Don’t fear risk. It’s confidence in your people. Of course, you have to have the people to be confident in. That’s important. You can’t have confidence and have it be misplaced.

[You know that] by the results. They have to be placed in situations where they have options, and they have to illustrate the right choices.

You can gauge that even in the simplest of actions — someone who spends enormous amounts of time in critical situations and burns the midnight oil, as they say, is a person with energy and passion, and that matters. A person that will come to you and tell you that the situation is bad. That’s the person you want on board because you don’t have to wonder about it.

If you have people who have demonstrated their abilities to get stuff done and deal with difficult areas, then you shouldn’t be afraid of going into another one.

I have confidence in people because they’re here, first. Second, the review process is proportionate to the amount of trust and the amount of risk. If the risk is great and the trust is modest, then one would have to review fairly frequently. On the other hand, if the risk is low, then the review would be a very long period in between.

It’s very important to have metrics on anything you do. Even if it’s wild speculation, it’s important to put that speculation in writing and have a measurement of where you expect to be and when you expect to be there and milestones to that objective.

Involve people in decisions. You ask them the questions leading up to the ultimate question — what are we doing well, what are we not doing so well, do we have the resources we need to achieve the objective, what will we do if the results are no better in a period of time, what are the options, what option would you choose, what’s the reason?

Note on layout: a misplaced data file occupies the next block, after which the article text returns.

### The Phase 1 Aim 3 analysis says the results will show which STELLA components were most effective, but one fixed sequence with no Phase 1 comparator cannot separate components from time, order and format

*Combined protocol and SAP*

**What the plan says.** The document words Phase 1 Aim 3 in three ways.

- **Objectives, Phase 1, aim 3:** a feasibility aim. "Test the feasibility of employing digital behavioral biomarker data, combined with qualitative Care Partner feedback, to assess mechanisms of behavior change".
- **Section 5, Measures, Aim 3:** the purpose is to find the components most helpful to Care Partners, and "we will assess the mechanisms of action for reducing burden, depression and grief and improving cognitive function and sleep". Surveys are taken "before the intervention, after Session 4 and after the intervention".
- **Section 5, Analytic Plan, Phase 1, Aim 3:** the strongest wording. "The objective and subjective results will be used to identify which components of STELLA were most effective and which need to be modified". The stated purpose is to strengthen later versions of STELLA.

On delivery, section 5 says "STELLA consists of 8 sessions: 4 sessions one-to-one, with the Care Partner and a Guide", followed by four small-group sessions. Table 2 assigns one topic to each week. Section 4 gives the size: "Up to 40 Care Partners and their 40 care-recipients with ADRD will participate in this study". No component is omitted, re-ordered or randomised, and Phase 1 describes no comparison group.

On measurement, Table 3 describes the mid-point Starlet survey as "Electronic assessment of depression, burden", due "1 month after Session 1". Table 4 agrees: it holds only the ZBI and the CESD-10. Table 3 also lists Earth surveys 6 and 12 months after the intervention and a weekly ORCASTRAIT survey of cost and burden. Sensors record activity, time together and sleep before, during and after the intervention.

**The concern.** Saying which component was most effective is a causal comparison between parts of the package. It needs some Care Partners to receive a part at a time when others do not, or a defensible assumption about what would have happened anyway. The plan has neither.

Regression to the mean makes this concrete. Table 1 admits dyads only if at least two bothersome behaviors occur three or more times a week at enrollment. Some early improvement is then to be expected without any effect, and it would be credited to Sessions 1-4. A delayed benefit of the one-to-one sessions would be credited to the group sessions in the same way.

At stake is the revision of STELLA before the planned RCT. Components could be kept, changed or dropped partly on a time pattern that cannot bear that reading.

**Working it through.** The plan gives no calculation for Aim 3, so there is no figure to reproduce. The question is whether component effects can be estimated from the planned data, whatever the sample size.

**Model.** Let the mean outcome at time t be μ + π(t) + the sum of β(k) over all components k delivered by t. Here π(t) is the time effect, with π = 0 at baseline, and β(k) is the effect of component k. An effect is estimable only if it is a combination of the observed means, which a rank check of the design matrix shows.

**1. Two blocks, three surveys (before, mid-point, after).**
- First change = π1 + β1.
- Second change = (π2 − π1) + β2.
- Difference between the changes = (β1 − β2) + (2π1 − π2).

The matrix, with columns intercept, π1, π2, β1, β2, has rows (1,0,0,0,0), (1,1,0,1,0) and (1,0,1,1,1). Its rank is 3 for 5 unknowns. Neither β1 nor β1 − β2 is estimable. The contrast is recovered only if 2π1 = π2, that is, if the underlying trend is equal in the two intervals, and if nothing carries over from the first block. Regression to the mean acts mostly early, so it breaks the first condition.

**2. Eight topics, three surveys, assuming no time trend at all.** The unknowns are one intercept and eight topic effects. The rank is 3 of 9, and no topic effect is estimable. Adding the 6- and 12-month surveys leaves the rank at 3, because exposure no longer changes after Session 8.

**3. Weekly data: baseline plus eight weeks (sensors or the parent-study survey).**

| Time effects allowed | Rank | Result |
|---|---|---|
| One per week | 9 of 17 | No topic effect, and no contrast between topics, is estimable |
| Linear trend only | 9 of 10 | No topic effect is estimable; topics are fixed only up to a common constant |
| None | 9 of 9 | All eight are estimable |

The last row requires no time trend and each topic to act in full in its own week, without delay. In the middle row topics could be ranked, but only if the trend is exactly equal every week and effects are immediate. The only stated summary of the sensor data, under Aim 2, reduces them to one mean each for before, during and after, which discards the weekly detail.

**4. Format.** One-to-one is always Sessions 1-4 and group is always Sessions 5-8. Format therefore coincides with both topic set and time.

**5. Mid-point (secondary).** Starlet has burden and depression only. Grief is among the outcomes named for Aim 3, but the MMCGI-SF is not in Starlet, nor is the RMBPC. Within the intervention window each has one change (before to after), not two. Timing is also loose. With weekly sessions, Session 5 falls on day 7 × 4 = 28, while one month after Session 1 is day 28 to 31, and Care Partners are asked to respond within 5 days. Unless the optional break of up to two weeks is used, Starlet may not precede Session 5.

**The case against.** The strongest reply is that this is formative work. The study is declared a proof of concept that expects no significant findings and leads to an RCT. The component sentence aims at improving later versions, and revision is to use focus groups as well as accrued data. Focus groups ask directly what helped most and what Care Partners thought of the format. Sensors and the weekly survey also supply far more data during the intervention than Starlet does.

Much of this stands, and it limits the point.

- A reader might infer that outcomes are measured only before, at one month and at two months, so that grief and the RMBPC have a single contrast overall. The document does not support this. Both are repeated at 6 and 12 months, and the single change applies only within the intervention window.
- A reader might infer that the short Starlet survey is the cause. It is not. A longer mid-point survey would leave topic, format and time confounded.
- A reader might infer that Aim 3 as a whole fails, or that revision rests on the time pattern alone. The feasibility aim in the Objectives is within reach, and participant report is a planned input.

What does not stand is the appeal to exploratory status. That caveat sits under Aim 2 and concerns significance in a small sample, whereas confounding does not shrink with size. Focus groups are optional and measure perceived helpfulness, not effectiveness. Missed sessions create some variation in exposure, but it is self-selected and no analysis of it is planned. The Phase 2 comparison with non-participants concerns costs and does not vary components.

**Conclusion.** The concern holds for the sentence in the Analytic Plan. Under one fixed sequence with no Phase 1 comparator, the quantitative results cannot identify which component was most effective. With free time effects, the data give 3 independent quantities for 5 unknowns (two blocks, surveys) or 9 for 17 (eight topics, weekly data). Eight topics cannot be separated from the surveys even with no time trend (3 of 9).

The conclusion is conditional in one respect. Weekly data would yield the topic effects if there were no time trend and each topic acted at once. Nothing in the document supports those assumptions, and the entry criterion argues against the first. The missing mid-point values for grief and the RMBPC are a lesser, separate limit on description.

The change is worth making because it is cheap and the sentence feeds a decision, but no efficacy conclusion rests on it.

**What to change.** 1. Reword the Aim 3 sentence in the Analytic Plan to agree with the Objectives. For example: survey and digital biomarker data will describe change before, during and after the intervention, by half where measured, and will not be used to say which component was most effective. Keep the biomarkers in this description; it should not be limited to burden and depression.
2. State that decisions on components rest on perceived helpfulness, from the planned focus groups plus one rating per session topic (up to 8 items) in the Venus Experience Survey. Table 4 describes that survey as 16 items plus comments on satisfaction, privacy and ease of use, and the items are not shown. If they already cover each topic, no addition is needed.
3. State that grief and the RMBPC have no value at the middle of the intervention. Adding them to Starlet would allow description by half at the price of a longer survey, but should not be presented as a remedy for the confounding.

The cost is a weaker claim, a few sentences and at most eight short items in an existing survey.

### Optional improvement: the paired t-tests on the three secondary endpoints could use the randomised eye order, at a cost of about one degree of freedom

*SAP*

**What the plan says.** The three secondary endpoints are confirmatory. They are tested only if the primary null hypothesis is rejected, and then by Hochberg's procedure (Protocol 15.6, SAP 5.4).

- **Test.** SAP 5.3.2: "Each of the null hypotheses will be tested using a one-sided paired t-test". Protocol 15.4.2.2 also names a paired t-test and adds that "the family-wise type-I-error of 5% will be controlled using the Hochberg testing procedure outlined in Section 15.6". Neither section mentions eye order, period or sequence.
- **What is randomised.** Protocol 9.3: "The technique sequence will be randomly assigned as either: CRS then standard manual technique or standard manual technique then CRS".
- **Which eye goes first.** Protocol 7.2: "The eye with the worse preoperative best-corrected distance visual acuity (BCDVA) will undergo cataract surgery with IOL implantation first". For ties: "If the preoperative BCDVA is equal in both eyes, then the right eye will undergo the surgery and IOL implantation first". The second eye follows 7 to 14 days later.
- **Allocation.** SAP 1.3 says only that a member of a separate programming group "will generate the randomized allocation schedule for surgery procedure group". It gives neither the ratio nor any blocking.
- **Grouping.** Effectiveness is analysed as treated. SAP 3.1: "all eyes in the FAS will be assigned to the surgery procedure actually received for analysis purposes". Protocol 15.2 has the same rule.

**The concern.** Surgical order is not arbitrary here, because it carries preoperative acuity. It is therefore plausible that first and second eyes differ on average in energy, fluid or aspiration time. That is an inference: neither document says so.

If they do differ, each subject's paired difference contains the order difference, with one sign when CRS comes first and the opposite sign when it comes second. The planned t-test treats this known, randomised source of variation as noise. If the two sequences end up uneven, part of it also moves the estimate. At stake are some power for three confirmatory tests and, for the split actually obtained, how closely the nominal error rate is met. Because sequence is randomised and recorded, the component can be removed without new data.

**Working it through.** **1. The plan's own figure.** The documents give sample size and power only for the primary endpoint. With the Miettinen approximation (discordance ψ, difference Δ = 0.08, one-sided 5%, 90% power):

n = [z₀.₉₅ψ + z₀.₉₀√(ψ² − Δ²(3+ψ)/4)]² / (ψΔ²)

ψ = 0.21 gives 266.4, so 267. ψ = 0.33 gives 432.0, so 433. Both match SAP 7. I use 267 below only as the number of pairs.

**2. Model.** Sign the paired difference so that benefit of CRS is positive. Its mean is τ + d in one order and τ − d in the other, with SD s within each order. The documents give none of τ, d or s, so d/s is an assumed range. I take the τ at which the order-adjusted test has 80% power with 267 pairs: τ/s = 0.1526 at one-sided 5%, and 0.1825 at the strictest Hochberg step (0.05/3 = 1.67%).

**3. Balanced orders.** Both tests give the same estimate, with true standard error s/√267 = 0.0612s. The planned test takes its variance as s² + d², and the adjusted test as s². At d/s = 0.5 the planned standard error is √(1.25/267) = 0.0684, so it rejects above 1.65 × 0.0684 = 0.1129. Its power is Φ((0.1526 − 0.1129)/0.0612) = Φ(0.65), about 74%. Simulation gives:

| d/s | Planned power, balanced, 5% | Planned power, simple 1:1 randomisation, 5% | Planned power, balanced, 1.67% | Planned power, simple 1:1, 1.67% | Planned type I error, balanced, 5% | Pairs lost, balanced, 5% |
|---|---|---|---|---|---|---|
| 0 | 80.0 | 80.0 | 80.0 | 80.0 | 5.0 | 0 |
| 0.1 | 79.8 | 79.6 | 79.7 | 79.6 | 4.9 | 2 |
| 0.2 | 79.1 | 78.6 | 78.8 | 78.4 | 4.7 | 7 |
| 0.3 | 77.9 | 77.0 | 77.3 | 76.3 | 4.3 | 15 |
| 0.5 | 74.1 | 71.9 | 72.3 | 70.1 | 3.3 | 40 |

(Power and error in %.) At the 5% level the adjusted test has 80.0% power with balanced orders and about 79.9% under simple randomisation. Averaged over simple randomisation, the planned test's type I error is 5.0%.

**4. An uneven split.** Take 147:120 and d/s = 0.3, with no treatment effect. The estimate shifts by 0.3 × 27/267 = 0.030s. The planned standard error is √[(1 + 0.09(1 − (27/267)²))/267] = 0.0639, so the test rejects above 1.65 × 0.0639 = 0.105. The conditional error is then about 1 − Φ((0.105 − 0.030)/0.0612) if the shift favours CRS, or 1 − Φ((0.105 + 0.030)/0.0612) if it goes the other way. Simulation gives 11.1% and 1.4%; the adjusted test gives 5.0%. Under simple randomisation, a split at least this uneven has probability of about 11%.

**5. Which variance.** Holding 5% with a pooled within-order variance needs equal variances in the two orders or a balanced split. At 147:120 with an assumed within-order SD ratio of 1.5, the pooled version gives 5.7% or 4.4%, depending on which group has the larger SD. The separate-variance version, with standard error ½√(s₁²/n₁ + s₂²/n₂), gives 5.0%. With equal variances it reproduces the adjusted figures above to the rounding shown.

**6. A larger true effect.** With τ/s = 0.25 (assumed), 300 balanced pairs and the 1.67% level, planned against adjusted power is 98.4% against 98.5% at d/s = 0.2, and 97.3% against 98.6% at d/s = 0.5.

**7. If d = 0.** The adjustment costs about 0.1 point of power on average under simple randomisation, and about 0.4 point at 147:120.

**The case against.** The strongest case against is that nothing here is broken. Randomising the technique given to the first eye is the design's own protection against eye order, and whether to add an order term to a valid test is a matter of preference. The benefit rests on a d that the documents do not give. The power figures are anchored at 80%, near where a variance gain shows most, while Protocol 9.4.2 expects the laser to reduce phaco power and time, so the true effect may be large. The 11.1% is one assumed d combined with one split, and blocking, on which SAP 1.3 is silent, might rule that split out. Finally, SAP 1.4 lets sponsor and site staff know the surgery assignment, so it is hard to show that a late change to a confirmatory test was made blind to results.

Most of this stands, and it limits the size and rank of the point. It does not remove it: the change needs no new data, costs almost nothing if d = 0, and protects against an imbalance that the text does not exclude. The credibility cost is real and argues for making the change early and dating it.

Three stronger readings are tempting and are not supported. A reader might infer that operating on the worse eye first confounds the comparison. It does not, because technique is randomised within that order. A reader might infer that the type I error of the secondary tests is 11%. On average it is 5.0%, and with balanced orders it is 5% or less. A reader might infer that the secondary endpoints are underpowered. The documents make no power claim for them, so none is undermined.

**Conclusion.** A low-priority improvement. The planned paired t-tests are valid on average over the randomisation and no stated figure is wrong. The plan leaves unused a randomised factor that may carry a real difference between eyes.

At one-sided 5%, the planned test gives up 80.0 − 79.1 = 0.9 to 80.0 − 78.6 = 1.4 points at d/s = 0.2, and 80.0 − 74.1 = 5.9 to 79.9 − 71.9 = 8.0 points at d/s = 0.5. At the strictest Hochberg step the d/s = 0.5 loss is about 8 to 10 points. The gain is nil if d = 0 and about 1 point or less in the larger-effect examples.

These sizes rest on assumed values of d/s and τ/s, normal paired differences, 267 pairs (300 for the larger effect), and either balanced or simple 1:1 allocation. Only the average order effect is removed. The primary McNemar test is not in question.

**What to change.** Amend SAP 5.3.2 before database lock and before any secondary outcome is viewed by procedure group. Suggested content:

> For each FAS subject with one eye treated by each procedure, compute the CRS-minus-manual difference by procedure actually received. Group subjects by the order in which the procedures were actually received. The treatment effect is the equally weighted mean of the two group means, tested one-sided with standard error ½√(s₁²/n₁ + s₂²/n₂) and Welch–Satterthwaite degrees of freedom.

I prefer not asking one question, and that’s, ‘What should we do?’ Then they don’t tell me what else they’re thinking about.

Many times, one of their other options is one that they really prefer but think you will not and therefore don’t present it.

Let people make mistakes; let them lose money from time to time. You can be wrong, and they can have a success with respect to an idea that you consider worthless, and second is the fact that they know they have your confidence that could cause them to come out with other ideas, some of which might be the game-changers, and they won’t do that if you’re going to be hypercritical of their ideas and not give them the freedom to implement them.

But there are exceptions. The two exceptions are it’s ethically inappropriate, and the risk is too great. That’s not a metric decision. It’s more of taking a look at what could go wrong and how much damage that event would cause. If that event would cause a catastrophic problem for the company, it’s unlikely that we should go forward in any circumstances.